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A camel safari with The Milgis Trust ©Helen Dufresne


Frank often teams up with David Daballen, our head of field operations, to put GSM-collars on elephants in the northern rangelands in order to analyse how they are using the landscape. The idea is to try to see the world from the elephants’ perspective, and more importantly, to define the critical corridors that link up protected areas through the movement data. This knowledge helps us to plan for the future of elephants in a rapidly changing world.

   The most recent operation was in the Milgis ecosystem, which is based around the broad ephemeral Milgis River on the southern side of the Ndoto Mountains, where our friend, Helen Dufresne, has a camel camp. She has been my role model since I was a little girl, and she runs walking safaris through this wild mountainous landscape with Samburu warriors as the hosts. What I love best about Helen is her gentle approach, as she never carries a gun.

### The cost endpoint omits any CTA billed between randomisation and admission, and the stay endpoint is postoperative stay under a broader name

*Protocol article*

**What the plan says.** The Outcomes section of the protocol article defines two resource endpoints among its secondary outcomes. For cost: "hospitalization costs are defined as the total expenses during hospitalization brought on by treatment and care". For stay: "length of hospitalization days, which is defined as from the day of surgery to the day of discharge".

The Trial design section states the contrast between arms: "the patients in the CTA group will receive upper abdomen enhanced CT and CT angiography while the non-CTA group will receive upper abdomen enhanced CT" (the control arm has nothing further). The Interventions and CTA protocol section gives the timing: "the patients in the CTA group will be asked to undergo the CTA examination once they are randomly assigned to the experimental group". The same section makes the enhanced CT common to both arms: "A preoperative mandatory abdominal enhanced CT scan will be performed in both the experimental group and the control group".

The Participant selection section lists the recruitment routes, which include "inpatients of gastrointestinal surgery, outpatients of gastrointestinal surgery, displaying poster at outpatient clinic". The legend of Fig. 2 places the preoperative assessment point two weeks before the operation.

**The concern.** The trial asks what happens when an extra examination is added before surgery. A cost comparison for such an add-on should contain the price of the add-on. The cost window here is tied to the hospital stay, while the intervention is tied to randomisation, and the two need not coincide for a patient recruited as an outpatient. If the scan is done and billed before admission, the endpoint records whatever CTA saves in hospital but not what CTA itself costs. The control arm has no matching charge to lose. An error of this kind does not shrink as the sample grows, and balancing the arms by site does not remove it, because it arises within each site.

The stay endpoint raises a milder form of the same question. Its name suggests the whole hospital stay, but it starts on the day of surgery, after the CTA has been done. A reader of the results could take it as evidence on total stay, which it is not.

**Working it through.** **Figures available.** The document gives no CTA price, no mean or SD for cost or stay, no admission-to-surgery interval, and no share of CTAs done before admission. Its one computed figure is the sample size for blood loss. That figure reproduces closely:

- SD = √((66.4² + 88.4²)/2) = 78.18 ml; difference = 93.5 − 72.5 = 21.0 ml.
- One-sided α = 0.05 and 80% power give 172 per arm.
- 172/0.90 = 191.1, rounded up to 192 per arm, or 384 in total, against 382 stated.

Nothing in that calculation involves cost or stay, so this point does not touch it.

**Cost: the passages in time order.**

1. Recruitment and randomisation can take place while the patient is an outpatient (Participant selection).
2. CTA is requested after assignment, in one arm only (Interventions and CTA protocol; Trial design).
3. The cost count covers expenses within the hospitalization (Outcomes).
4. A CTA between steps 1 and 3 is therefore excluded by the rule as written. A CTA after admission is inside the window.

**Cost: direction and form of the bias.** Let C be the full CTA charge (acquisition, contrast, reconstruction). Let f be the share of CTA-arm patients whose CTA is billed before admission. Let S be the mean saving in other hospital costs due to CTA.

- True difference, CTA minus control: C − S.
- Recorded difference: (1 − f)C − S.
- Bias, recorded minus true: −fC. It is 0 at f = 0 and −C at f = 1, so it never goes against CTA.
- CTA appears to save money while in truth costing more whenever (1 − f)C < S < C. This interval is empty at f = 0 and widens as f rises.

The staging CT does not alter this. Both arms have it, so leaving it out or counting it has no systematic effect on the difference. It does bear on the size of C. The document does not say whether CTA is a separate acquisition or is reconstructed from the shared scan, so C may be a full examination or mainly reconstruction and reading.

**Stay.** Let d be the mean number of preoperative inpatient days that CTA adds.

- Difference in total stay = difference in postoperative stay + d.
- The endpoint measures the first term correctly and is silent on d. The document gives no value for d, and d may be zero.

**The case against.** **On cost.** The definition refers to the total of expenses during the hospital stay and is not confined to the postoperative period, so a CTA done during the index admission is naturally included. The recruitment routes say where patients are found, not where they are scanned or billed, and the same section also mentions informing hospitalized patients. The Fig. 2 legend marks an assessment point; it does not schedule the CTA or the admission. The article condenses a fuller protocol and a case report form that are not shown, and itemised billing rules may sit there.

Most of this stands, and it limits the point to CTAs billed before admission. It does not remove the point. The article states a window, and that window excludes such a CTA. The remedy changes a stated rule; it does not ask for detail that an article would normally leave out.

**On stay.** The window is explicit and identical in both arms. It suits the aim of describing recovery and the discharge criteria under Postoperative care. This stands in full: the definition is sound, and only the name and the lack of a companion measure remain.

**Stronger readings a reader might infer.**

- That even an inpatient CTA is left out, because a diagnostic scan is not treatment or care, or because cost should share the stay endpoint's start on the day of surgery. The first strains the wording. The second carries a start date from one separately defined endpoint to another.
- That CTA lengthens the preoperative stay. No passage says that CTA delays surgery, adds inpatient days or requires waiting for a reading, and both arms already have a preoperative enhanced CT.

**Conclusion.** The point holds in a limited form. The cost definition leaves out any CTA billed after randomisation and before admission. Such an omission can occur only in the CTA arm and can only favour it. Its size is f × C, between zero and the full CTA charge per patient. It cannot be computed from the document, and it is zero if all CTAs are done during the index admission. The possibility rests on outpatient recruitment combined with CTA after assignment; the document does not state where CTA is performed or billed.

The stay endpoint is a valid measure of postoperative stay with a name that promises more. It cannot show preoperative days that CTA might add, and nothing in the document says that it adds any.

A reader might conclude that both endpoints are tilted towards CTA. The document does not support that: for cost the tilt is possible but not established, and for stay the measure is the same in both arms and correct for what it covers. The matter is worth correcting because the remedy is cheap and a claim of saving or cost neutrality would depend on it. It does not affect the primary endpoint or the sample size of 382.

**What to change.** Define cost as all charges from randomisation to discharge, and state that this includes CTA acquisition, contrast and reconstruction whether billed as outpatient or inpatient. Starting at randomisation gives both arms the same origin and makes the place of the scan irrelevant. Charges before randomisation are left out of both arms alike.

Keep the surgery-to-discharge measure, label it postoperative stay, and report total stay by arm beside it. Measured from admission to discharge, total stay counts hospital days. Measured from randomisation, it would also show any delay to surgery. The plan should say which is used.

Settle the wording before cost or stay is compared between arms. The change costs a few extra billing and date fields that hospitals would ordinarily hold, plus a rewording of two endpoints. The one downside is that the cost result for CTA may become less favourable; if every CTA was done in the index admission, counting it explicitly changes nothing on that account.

WHERE TO STAY: The Milgis Trust, in partnership with Wild Frontiers, offers truly unique walking camel safaris through this area. The camels are used to carry the camping gear and supplies, while guests are free to explore this rugged, wild landscape that is home to one of Africa’s few remaining nomadic tribes. Through these philanthropic safaris, the environment is kept pristine and the Samburu feel happy to see guests, as they understand and appreciate the benefits of conservation efforts.


WHEN TO GO: On safari you will sleep out in the open beneath an infinite temple of stars, with just a mosquito net to keep the bugs and beasts at bay. Snatches of sounds waft in on the wind - warriors singing in the distance, a lion’s roar, the low frequency rumbles of elephants. As a result, the drier seasons are the best times to go on these safaris.